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Linux vs Windows (win blows!!)

By savagehacker ·
Hi, i am trying to learn how to programme and everything - and study for A+. I currently have windows xp - and to b honest i am getting fed up with the constant bugs. Im not a complete newbie at re building my pc but i didnt want to mess it up trying to install linux and realising then that i have a winmodem!!
How do i know if i have a winmodem?
(man that sounds like a stupid q!)#
I was just wondering what the change over to linux is like from windows?
Ive heard its a lot better and runs faster - also easier if your learning to programme??

HELP!

thankz

Savage Hacker!

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by mikenac In reply to Linux vs Windows (win blo ...

I can't help you with the Winmodem bit, but I can tell you a little about switching to Linux and learning to program.

Where Windows is like a Ford Taurus, Linux is like the batmobile. It has many features, but it also has many buttons and levers that shouldn't be fiddled with unless you know exactly what you are doing. It is my opinion that Linux is not quite ready for "the desktop". While there is now a decent "office" program (OpenOffice ,StarOffice), it still pales in comparison to Microsoft Office.

As for programming, Linux is great! However, you should be ready to program in C, PHP, or Perl. Also, your selection of fancy IDE's is somewhat limited (no Visual Studio). Also, the majority of software users (not counting Server apps)are using Windows, so developing on Linux may not be the best bet for you at first.

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contention

by Jay Eckles In reply to

I disagree with a couple of your points:

>>While there is now a decent "office" program (OpenOffice ,StarOffice), it still pales in comparison to Microsoft Office<<

I've used StarOffice and think it's an outstanding productivity suite. I don't think it pales in comparison to MS Office, unless maybe you're talking about the version for Mac OS X.

>>As for programming, Linux is great! However, you should be ready to program in C, PHP, or Perl. <<

Or Java or C++ or Python or Ruby or Smalltalk or Lisp or ... well, let's just say the list goes on.

>>Also, your selection of fancy IDE's is somewhat limited (no Visual Studio).<<

You're limited to what's available on Linux, but there are a fair number of IDEs worth looking at: Eclipse and NetBeans are just the first two that come to mind. I wouldn't even think of not having Visual Studio on Linux as a limitation; obviously the target platform for Visual Studio is Windows, so how much sense does it make for that IDE to be on any other platform? If you want to do Windows development, stick to a Windows platform. Nothing wrong with choosing the right platform for the right job, even if it is Windows ;-).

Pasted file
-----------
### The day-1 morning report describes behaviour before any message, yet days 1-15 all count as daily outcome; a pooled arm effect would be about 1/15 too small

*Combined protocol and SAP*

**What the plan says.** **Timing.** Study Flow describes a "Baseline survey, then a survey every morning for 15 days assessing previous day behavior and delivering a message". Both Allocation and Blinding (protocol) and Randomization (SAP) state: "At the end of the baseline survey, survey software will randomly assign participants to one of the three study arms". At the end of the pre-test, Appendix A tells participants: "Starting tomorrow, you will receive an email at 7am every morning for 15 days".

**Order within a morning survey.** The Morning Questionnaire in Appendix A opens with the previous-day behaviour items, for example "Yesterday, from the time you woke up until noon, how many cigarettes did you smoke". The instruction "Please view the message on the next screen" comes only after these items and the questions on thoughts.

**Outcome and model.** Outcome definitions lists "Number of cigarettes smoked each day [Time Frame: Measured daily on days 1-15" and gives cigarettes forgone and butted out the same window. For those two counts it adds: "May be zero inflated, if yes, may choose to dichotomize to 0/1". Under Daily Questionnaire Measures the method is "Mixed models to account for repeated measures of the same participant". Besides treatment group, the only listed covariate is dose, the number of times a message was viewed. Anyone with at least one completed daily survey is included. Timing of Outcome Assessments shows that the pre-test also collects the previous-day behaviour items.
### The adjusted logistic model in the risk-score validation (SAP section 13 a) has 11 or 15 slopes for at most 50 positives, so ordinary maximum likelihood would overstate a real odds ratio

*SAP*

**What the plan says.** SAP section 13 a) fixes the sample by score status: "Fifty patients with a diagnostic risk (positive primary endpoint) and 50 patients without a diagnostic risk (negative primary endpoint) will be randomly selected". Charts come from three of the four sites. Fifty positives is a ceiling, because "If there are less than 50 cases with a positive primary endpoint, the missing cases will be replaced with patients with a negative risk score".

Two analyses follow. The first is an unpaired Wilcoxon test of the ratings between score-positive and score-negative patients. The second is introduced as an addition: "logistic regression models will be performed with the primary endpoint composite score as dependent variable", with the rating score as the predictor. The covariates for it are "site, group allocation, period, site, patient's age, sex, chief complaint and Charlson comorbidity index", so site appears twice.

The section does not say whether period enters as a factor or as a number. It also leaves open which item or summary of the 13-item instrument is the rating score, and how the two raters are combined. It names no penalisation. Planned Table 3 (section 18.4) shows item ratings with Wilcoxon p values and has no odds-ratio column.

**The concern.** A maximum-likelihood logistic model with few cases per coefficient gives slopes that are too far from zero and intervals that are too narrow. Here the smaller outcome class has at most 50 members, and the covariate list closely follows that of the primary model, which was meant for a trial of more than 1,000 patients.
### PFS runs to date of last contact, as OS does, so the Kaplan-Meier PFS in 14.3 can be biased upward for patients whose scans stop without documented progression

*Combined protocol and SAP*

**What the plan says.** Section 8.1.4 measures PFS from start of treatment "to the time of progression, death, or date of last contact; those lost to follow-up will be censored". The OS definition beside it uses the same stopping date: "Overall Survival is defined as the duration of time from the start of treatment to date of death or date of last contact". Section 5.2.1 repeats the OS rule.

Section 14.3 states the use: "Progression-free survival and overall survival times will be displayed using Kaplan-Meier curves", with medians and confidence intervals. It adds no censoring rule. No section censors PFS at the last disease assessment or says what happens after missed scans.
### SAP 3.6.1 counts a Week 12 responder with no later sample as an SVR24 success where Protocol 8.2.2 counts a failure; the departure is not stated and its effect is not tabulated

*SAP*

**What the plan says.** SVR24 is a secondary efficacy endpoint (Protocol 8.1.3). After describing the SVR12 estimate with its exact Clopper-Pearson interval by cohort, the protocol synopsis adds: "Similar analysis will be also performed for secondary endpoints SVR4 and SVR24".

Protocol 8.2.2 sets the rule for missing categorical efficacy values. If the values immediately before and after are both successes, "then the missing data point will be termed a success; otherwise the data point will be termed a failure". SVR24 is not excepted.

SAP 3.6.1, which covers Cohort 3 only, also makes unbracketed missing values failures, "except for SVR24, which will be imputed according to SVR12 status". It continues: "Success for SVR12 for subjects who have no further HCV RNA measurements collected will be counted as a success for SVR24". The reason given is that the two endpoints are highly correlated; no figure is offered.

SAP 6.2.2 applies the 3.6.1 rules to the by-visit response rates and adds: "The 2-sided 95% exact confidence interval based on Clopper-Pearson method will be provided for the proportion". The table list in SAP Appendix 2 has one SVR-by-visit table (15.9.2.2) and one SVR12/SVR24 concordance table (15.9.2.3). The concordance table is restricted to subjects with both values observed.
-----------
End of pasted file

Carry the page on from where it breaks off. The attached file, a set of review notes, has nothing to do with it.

>>Also, the majority of software users (not counting Server apps) are using Windows, so developing on Linux may not be the best bet for you at first. <<

Unfortunately it's true that there are more Windows users than any other system, but Linux is probably THE best platform for learning to program. Starting with the good old Unix command line - vi, gcc, etc. - provides a very strong foundation for moving into other areas of programming, be it web programming, GUI (i.e. Windows, Mac, X) programming, or staying in the realm of Unix. Starting with visual tools on a GUI centric platform will leave you struggling when you move on to other platforms or are trying to figure out what's happening at the core of your applications.

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Kylix!

by privately_owed In reply to contention

Don't forget Kylix.

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Hardware Compatibility How-to

by Jay Eckles In reply to Linux vs Windows (win blo ...

If you haven't seen it already, you need to check out the Linux Hardware Compatibility How-to:
http://www.tldp.org/HOWTO/Hardware-HOWTO/

There's also the possibility that if you do have a Winmodem, you might be able to use it under Linux. See Linmodems.org and the Linmodem How-to at http://www.tldp.org/HOWTO/Linmodem-HOWTO.html.

Worst case scenario is that you need to buy a new modem to make it work under Linux (this happened to me once). Just make sure you buy one of the hardware modems listed as compatible with Linux, or if you're feeling lucky, buy one of the Winmodems known to have a working Linux driver.

As far as determining what type of modem you have, I can think of two suggestions. Number one, look at the modem entry in the device manager under System control panel. Number two, if number one fails, open the case and look for identifying marks on the modem itself.

Good luck

Jay

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